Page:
Playful Visualizations at Work, Working Visualizations at Play

Posts tagged ‘Aesthetics’

Artist Analyst

As we get closer to the end of the academic quarter, and thus the end of the grade-motivated production of our dialogue in our wonderfully exciting, structured seminar, I am reading more and more and feeling more and more excited by the anticipated art of this coming summer and how -fun- and -exhilarating- it will be to work through some of my photoshop/pixelmator frustrations and limitations using my hands and paint and epoxy and physical texts. I’m not anti-technology, and this seminar has certainly encouraged me to learn more and do more with my computer, but I can’t wait to be outside with just my hands and some supplies. I am going to spend one more week playing with pixelmator, but am certainly going to spend the next days, months, and years thinking about a number of ideas generated by our blog. One thought in particular that I want to note today was sparked by Liz’s most recent post in which she wrote:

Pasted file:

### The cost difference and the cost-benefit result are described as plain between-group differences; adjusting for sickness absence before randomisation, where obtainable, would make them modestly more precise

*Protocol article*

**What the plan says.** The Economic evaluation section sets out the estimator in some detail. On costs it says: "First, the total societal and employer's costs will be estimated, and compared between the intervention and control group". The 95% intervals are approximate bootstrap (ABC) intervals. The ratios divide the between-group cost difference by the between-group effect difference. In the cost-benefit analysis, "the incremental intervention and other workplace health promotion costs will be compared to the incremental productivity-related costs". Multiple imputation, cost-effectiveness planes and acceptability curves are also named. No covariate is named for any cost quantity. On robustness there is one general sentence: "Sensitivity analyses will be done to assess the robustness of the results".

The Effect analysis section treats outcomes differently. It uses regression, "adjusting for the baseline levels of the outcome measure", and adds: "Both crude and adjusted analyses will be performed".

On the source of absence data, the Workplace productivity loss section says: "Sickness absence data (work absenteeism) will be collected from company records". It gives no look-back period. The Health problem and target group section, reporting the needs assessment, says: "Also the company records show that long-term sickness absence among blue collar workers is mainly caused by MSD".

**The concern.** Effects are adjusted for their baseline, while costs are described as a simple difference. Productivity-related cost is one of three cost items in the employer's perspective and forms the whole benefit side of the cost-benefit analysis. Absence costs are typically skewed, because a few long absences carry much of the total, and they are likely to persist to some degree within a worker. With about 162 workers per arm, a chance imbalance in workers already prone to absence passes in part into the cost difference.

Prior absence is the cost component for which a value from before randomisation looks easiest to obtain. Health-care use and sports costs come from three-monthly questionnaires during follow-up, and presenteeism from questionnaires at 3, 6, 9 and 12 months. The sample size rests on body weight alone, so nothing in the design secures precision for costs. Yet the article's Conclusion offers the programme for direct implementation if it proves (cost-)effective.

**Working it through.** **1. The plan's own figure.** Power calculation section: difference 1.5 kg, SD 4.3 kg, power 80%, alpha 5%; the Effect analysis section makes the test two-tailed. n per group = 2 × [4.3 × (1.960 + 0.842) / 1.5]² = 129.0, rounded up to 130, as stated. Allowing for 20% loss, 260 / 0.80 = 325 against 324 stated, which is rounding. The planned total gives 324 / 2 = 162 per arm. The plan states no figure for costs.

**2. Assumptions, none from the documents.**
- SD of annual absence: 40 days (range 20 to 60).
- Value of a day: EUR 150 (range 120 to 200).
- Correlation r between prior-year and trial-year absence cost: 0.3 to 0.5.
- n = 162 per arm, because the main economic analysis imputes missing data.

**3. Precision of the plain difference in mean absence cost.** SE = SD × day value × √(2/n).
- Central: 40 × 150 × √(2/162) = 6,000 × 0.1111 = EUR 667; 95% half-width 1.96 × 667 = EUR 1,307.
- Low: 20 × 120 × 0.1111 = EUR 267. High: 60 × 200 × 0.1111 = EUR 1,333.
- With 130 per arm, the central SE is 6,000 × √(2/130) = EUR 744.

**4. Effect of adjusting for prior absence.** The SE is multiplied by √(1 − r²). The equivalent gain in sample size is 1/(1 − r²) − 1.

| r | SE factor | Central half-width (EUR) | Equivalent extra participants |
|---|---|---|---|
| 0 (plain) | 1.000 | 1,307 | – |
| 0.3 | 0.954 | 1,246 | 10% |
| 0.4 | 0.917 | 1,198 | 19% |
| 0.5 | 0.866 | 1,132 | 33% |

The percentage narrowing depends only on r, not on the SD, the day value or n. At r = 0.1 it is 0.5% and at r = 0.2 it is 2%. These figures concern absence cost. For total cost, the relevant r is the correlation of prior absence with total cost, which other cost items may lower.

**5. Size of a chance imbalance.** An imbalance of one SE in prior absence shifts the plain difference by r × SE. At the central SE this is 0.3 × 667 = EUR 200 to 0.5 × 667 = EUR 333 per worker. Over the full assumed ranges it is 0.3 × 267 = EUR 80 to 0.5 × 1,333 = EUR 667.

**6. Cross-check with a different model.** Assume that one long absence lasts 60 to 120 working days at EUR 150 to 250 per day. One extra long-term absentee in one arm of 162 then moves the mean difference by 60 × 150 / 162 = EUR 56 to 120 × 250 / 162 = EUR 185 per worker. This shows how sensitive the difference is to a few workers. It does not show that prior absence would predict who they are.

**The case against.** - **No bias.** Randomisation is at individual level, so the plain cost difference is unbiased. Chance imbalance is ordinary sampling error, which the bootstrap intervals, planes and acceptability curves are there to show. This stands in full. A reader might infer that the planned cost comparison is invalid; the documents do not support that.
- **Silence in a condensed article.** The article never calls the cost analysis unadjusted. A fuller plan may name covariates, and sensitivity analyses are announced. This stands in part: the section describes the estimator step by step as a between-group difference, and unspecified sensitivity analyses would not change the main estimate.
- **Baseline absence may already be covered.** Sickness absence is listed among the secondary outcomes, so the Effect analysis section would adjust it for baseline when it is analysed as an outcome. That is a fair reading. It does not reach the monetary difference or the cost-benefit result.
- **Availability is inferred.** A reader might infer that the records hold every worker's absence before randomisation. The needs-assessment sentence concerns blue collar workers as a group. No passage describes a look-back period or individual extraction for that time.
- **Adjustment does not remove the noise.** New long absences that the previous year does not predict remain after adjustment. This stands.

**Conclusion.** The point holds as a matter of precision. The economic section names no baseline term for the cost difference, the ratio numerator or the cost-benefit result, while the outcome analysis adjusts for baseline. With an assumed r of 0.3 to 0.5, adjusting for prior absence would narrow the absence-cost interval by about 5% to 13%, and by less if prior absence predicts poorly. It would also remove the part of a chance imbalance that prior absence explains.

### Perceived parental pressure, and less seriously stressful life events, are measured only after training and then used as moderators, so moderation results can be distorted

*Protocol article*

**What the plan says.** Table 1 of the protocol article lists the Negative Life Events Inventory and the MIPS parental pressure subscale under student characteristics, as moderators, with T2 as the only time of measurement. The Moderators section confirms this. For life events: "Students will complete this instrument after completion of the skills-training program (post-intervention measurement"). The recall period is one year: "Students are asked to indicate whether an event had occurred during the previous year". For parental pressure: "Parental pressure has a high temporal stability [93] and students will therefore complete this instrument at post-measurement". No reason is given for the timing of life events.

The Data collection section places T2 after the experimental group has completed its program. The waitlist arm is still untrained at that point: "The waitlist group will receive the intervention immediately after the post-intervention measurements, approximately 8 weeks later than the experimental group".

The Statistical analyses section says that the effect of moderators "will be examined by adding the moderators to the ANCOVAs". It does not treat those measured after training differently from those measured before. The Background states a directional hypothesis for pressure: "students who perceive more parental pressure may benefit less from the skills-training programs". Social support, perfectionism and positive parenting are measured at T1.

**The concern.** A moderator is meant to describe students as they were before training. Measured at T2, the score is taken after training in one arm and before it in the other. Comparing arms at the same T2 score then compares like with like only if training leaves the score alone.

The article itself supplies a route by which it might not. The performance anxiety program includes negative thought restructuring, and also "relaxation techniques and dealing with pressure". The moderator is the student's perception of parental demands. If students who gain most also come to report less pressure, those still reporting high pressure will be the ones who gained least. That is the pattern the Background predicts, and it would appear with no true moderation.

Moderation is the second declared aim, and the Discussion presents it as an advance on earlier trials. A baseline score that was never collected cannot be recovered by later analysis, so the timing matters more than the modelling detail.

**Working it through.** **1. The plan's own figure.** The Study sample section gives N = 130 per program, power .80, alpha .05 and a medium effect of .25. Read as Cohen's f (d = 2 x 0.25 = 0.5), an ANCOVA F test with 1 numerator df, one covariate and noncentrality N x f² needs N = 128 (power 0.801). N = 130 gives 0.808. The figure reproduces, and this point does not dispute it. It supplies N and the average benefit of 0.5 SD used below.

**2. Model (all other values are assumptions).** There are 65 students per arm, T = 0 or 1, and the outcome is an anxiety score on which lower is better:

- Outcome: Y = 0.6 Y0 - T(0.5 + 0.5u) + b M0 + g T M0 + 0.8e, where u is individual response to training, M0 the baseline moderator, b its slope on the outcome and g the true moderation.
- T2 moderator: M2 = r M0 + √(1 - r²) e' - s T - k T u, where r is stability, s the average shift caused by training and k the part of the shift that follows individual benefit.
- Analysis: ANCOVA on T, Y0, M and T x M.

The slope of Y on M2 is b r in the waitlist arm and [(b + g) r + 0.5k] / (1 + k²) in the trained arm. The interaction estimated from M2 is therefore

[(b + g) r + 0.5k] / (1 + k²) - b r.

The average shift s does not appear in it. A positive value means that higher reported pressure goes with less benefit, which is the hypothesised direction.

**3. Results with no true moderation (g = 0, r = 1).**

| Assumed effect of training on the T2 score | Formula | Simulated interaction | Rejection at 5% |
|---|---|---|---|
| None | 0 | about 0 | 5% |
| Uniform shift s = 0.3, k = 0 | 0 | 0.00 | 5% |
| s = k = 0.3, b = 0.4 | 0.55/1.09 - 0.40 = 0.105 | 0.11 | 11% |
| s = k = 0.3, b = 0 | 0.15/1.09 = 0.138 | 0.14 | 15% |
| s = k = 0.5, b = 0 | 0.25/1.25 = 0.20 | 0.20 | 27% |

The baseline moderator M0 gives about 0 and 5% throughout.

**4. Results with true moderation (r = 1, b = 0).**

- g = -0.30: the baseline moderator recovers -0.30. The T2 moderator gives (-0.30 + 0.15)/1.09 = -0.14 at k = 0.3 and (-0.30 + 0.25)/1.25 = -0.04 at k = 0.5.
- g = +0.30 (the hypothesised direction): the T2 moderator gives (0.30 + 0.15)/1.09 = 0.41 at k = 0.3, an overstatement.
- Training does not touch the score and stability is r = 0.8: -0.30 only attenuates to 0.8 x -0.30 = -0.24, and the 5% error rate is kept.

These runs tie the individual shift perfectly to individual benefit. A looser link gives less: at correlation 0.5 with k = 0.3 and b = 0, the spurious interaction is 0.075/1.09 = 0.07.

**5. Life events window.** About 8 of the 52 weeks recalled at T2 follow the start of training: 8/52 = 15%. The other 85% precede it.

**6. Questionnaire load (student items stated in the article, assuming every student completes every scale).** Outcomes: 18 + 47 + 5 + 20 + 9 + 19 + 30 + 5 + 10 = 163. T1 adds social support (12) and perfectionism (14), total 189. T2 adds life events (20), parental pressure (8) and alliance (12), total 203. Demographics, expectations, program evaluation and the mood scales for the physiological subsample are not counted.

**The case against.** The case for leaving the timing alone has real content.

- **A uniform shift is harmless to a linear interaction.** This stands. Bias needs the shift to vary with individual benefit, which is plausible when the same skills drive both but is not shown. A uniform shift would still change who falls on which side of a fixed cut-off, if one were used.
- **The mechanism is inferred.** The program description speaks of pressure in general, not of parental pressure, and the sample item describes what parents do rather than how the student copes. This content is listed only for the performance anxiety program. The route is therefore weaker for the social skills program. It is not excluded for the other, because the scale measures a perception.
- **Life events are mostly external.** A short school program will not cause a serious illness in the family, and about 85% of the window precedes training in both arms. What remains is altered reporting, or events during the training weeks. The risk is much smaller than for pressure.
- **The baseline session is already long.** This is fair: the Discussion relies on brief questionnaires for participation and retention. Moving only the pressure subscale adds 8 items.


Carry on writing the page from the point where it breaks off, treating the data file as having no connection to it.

This brings me back to something I had discussed earlier, which is that our data always seems to be more useful for ourselves than for our readers. This may explain why the scholarly article and book have had such a long life; they don’t simply convey understanding, they enact it as well. Close reading recreates, in the article, the process through which we imbue texts with meaning. The act of applying historical research to a volume of literature mimics the act of research and the flash of understanding that comes when one grasps how a specific historical fact is relevant to the text at hand. Articles are processes, they are a temporal movement towards the end of an argument. Visualizations, however, lack that sense of journey. They are always, already, at the end even when you, the reader, are still at the beginning.